Creating… “The Entity”

ENTITY is dressed in a worn, scorched checkered suit. His eyes are completely black and his face is disfigured, layers of skin cover his mouth almost looking naturally stitched over. – Time Lapse script draft 4

That was my first description of the monster in one of my earlier versions of the script. I remember originally wanting this creature to be more than his ‘image’ I wanted him to be a presence, a void from the darkness consuming life and when full fading into nothing- a lot like a black hole. A Nothing. A Void. A Fear.

They say ‘write what you know’…well thankfully I don’t have any black hole type people in my life but I do spend a lot of my time alone late at work, editing in a dark room. It usually creeps the life out of me; the ‘fear’ would sometimes get the better of me and start to become stronger than my reality until it became as real as my reality. That’s how The Entity was conceived.

Working with a concept artist

Concept Artists can be fantastic collaborators, especially when you’re at the script development stage because they can really shape your imagination, they can take your words or your characters and really breathe life into them. I placed an add on eventually meeting Brooke Langton. Brooke was brilliant to work with and after a few initial drafts she sent me the final design…It was exactly what I had envision. The first phase of The Entity was complete.

Original artwork based on 4th draft of the script Designed by Brooke Langton
Original artwork based on 4th draft of the script Designed by Brooke Langton

Working with a Costume Designer

ENTITY is dressed in a worn, scorched checkered suit….

The script didn’t really do it justice, I didn’t just want worn and scorched I wanted dank, dirty and oozing from the pits in hell. In short, not something I could pick up at the local Primark (INSERT APPROPRIATE JOKE HERE). A Costume Designer was the only option. I’d worked with Liz Burton (not that one) on a period shoot through work at The Rural Media Company and I remember feeling a little silly asking Liz to design me what is, essentially, a dirty suit. Liz totally understood and I was prepared, I had my script and the concept art!

IMG_1122We first shopped around the charity shops, looking for the best fit. We wanted a light suit because the colour grade in post would automatically take a lot of detail away from the suit. It also needed to look old and slightly out of fashion and although you can find some absolute gems in charity shops, you can also find some fashion rejects!


This is what the jacket actually looked like before Liz started working on it.

The Entity suit before any work started on it.

Weeks went by and Liz eventually produced this monstrously decayed suit. Phase two of The Entity’s look was complete!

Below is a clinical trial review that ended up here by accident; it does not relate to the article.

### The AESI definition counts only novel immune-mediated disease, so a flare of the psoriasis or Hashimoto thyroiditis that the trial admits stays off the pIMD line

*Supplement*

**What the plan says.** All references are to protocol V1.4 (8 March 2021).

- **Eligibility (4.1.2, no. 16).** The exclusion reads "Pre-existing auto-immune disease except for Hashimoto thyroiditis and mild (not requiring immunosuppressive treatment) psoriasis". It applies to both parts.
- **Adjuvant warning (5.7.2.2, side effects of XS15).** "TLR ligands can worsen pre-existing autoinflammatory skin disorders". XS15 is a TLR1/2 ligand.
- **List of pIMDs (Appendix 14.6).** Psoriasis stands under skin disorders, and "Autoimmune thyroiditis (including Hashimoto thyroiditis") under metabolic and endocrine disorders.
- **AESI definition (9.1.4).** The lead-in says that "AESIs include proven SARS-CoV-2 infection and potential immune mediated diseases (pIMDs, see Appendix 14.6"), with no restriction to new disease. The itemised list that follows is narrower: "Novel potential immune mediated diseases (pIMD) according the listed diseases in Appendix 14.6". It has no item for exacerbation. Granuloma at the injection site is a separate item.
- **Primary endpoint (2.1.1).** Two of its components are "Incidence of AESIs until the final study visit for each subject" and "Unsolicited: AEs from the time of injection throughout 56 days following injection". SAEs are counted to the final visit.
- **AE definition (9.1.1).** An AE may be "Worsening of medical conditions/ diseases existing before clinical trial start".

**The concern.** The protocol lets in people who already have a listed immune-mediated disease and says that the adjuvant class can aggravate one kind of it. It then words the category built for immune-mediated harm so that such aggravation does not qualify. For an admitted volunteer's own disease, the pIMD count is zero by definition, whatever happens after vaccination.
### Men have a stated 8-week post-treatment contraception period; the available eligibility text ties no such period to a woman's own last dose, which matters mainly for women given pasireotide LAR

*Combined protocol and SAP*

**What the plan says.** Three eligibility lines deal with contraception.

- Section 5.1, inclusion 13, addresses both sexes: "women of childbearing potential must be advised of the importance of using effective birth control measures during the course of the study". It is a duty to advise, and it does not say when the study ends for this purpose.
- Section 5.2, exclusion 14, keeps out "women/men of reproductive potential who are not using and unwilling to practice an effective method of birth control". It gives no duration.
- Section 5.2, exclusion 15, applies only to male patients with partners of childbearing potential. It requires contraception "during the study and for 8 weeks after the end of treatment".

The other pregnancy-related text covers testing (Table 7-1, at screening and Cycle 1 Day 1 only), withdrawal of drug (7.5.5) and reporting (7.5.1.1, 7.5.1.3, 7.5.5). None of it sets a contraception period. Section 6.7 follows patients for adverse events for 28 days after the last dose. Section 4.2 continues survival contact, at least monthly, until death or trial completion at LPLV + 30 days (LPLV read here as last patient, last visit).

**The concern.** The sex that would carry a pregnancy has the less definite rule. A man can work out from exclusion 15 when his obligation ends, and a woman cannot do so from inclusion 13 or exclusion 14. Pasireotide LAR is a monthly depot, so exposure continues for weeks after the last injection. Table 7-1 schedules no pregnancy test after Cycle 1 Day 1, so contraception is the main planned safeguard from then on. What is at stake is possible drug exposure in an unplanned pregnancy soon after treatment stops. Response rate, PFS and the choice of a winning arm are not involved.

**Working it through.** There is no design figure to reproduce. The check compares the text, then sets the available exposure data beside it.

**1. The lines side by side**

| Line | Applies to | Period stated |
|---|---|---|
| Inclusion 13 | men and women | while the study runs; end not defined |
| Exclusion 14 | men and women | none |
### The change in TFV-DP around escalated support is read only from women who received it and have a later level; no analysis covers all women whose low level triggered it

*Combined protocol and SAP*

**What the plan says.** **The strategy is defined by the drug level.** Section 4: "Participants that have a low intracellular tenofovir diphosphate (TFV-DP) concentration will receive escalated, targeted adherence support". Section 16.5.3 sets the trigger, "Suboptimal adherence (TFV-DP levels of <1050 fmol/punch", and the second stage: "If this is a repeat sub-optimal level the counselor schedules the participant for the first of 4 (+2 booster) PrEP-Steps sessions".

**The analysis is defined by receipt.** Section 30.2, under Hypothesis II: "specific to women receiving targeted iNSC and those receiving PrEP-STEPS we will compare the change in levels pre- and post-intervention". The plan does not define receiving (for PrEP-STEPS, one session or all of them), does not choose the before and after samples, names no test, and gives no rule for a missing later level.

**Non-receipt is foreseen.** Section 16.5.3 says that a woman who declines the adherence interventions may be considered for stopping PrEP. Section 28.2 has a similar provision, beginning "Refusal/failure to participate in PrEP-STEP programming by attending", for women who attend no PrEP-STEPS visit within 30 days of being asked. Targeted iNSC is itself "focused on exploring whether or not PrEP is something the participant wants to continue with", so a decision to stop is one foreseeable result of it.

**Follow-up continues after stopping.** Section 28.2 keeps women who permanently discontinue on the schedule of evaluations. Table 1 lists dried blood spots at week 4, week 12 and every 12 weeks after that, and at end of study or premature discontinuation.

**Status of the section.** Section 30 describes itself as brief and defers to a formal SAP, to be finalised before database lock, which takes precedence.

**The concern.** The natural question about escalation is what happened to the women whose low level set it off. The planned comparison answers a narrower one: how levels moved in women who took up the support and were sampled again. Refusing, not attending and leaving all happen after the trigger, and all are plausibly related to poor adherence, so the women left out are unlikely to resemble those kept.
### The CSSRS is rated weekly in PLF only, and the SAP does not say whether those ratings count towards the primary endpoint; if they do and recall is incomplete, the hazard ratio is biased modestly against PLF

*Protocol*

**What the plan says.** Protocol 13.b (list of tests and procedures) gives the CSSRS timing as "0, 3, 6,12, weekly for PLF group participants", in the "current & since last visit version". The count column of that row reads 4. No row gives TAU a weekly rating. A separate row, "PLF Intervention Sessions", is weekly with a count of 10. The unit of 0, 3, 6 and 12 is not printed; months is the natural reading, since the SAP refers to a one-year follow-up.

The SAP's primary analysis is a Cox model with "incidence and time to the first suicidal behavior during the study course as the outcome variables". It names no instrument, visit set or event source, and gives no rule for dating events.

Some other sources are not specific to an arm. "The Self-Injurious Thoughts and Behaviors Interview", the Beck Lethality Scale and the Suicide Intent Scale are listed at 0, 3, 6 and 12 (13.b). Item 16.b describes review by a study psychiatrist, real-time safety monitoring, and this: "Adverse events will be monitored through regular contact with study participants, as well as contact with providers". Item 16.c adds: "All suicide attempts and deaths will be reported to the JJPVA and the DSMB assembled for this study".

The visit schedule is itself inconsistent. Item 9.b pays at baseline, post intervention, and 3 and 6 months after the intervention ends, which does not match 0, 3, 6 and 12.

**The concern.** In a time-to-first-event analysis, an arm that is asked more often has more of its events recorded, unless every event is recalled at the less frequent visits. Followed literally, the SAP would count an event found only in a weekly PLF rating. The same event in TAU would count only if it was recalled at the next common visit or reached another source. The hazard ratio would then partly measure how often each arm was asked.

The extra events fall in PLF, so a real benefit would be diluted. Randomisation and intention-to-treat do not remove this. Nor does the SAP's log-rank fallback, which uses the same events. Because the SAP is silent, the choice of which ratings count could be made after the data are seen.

Working with a Make Up Artist

I’d worked with Maz Leyden twice before, once on a short film recreating a road side bomb and once running a Half-Term Horror School…so I knew she was perfect for creating the third phase of The Entity, the head.

brow and jaw pieceMaz was great, she gave me loads of advice about different textures and styles, different SFX providers. I was completely out of my depth so it’s always always always the best idea to seek advice from someone who knows exactly what they’re doing.  The best place by far online was, the wait can be a little excruciating because they make everything to order…in Scotland. The products do not disappoint but if you’re ordering, order well in advance (possible a month before)!

Our first photoshoot and make up test took nearly 3 hours to transform Jack into The Entity. If you’re making a film with any SFX, always have a test day first and see what the quality looks like on camera and then in the edit, with a colour grade.


Finally, after a lot of writing, sketching, stitching, and painting…we had our Entity, the lovely looking face of The Fear. Now to the final phase…

Working with the Actor

At the beginning of this blog I wrote that I wanted The Entity to have a presence. Jack did a wonderful job with the physicality and menace of the character and that brought it to life just as much as the costume, the wig and the make up. Always take time to include your actors and let them shape the characters themselves because it will come from a more natural place, a more believable place.

That’s how the Entity was created, it took a lot of planning and care and I had to surround myself with some talented people but with dedication and team work we got in to a position to start shooting. So if you’re embarking on a massive SFX challenge or any challenge for that matter, take it one step at a time and whatever you do, just take it in your stride!


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